Psychodynamic psychotherapist for children, adolescents and young adults
Professional qualifications, accreditations and memberships
- Masters (MA) in Psychological Therapies with Children, Young People, and Families (Distinction)
- Masters (MSc) in Psychoanalytic Developmental Psychology (Distinction)
- Registered with the British Psychoanalytic Council (BPC)
- Registered member of the British Association of Counselling and Psychotherapy (MBACP)
- Member of the Tavistock Society of Psychotherapists (TSP)
Christina completed her clinical training at the Tavistock and Portman NHS Foundation Trust, qualifying her to work with children, adolescents and young adults. Before this, she completed a pre-clinical Masters at the Anna Freud Centre, which provided an in-depth understanding of development from infancy to young adulthood.
Since 2015, she has worked therapeutically in a variety of settings and with a range of emotional, behavioural, social and mental health difficulties. This includes working in NHS CAMHS (community and in-patient psychiatric services), the third sector, and primary and secondary schools. She currently works in private practice, and at Nightingale Hospital.
As her base, Christina uses a psychodynamic approach, and her practice is also informed by attachment theory and developmental neuroscience.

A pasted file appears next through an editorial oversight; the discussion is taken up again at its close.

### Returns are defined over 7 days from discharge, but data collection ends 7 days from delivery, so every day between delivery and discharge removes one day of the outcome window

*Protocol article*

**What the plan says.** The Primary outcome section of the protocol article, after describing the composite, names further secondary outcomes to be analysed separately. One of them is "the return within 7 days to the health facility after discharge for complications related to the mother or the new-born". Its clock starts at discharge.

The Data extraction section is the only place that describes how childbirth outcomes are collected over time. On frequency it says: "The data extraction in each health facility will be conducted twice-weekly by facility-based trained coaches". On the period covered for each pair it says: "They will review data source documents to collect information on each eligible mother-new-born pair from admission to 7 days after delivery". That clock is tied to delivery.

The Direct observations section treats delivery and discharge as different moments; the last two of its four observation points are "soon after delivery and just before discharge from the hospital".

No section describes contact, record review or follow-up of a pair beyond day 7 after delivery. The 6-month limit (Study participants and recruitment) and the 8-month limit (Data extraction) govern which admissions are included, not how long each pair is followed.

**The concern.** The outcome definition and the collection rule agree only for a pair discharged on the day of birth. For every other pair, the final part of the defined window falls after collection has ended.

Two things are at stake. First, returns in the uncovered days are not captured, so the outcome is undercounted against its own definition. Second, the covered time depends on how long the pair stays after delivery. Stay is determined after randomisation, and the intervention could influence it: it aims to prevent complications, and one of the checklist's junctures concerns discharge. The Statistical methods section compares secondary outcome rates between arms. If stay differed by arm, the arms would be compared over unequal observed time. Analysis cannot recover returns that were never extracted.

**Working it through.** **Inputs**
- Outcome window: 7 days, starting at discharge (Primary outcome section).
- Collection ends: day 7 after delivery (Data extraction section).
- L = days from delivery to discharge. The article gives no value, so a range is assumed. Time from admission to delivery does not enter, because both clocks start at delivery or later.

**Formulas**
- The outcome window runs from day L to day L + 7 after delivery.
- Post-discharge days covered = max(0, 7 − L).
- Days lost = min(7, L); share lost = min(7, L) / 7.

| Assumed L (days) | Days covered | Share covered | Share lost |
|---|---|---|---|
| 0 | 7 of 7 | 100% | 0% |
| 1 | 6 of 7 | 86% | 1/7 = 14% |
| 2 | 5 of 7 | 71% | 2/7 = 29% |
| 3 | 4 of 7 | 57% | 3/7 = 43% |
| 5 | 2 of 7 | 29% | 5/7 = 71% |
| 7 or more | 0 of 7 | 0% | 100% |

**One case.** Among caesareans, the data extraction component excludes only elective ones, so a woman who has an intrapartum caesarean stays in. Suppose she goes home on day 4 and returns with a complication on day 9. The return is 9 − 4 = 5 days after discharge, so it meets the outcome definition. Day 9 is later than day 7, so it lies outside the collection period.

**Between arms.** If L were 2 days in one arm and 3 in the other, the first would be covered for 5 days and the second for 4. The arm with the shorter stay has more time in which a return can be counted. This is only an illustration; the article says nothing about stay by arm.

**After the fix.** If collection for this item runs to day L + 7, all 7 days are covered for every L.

As a therapist, she provides a space for children and young people to bring up whatever feels important or relevant within a safe and non-judgemental setting. She sees it as a collaborative process where thoughts, feelings and experiences can be explored together. This can create self-awareness, deeper connection and meaningful change.
Her approach is warm and inclusive, and she sees the relationship as the essence of the therapeutic work.
Additional information about research, publications and interests
- Crasnow, E., Lammer-Triendl, S., McKinstrie, F., Macadam, C. & Ashary, S. (2020). The Anna Freud National Centre for Children and Families (AFNCCF) Parent–Toddler Group model in a homeless hostel. Journal of Child Psychotherapy, 46:1, 35-50. DOI: 10.1080/0075417X.2019.1706100